Calif. Hospitals Report Mixed Results Following ACA Implementation
California hospitals have reported mixed financial results since the implementation of the Affordable Care Act, but experts say it is too early determine the law's full effect on providers' earnings, U-T San Diego reports.
ACA's Effect on San Diego County Hospitals
Under the ACA's individual mandate and the Medi-Cal expansion, hospitals are treating more insured patients. Medi-Cal is California's Medicaid program.
However, hospitals' financial results have been mixed. For example, for the first six months of 2014:
- Sharp HealthCare and Tri-City Medical Center reported higher revenues, compared with the first six months of 2013; and
- Scripps Health and Palomar Health reported slightly lower revenues, compared with the same period last year.
Laurie Felland, associate director of health research at Mathematica Policy Research, said large health systems are performing better in the post-ACA health care industry.
Further, hospitals and health systems like Kaiser Permanente and Sharp that offer their own health insurance plans have an advantage over those -- such as Scripps -- that do not.
However, Palomar CFO Diane Hanson said the ACA is not the only factor in determining hospital performance.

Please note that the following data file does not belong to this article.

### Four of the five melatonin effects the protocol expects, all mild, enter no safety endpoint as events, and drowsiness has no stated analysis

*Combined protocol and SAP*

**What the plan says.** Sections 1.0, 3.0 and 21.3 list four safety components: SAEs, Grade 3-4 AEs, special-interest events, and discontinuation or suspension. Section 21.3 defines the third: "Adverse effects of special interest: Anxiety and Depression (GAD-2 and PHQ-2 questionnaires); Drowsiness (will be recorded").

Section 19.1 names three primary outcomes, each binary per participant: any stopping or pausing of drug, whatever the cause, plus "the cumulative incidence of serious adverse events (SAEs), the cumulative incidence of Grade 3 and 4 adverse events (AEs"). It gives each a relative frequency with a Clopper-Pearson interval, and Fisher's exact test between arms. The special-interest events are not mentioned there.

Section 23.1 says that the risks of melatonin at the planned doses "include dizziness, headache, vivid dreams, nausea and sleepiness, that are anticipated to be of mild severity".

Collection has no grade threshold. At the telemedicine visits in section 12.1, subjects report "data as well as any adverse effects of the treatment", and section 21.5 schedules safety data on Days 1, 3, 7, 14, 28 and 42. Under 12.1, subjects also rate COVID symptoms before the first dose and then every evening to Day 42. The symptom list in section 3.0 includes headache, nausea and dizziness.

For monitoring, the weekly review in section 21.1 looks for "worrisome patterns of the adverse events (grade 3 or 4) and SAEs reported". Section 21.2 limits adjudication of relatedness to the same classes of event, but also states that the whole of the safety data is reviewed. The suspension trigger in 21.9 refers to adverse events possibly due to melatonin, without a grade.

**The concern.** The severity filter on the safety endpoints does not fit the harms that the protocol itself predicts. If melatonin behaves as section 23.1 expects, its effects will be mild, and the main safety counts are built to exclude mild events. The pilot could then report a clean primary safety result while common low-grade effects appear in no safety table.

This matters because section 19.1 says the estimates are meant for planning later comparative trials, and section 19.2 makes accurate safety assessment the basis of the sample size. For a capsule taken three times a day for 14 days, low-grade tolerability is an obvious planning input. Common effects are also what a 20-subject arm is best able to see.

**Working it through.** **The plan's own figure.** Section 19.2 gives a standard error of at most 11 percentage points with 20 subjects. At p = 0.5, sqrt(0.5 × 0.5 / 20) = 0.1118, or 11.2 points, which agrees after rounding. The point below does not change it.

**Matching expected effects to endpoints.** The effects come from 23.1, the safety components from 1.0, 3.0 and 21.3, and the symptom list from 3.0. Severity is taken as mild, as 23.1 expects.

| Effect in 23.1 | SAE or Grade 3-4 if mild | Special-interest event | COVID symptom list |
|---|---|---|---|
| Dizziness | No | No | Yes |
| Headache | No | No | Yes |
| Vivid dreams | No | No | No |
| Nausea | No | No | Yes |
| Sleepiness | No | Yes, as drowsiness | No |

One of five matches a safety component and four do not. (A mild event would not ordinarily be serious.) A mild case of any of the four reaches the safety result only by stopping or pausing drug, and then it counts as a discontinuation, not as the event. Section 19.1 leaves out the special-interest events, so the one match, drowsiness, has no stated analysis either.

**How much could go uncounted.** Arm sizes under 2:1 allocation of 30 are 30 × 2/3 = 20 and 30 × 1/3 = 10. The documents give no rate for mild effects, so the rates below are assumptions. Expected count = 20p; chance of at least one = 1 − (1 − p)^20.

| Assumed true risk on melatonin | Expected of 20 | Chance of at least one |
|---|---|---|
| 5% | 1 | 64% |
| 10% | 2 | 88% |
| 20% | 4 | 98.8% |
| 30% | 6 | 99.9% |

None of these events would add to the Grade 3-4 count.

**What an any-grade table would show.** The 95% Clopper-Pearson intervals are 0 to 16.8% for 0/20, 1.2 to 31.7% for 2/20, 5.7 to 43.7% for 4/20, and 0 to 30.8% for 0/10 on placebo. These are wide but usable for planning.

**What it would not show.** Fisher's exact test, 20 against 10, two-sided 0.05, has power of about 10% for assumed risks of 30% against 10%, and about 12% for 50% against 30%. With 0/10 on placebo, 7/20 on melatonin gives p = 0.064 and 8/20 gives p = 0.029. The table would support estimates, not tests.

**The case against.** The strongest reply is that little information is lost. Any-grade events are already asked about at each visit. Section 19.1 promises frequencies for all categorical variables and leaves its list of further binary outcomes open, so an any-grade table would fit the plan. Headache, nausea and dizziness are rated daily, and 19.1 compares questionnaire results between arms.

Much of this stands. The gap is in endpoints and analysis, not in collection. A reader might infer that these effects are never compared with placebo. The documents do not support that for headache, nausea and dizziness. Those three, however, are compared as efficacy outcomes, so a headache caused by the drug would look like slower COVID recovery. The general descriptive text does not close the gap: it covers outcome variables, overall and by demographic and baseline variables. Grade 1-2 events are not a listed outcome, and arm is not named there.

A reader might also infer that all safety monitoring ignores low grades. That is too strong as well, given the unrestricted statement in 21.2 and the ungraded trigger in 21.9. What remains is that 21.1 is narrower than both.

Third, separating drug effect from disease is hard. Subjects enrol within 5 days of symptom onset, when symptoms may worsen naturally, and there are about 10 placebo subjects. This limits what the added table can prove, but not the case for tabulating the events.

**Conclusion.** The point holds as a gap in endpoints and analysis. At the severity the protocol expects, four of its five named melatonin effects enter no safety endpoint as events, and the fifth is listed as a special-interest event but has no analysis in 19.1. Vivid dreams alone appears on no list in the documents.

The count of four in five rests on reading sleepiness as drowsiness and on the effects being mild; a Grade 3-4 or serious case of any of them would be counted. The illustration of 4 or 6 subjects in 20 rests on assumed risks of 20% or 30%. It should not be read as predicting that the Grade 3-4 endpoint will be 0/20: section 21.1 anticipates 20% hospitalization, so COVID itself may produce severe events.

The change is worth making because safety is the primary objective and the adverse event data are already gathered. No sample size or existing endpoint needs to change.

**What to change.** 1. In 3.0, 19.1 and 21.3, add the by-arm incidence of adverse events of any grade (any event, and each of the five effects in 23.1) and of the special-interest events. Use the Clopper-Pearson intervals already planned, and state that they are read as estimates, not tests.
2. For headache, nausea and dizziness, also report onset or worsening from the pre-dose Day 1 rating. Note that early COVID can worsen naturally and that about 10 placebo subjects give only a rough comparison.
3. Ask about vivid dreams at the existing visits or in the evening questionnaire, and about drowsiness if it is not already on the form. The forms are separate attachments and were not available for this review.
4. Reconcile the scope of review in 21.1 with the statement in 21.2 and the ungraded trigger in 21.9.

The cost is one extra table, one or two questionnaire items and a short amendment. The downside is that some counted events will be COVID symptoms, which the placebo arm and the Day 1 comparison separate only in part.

ACA's Effect on Other California Health Systems
A Moody's Investors Service analysis last year projected that not-for-profit health systems would struggle financially.
However, many California not-for-profit systems have reported strong financial performances.
- Kaiser reported a 44% increase in profits during the first quarter of 2014; and
- Universal Health Services and LifePoint Hospitals both reported year-over-year profit increase for the second quarter.
Full Effect Remains To Be Seen
Experts note that some reimbursement cuts have not yet been fully implemented and could have an effect on hospitals' profits.
For example, funding cuts for hospitals that serve a disproportionate share of low-income residents have been delayed until 2016.
Felland said, "Even if hospitals are seeing the amount of uncompensated care they are providing drop, and their patient revenues increase, there is a lot of concern that we don't yet know what the full picture is."
Mike Murphy, CEO of Sharp, said, "Yes, we're getting more coverage, but people keep forgetting that we had our Medicare payments reduced," adding, "While we're getting dollars from people who were previously uninsured, we're also losing dollars on the reimbursement side" (Sisson, U-T San Diego, 11/7).This is part of the California Healthline Daily Edition, a summary of health policy coverage from major news organizations. Sign up for an email subscription.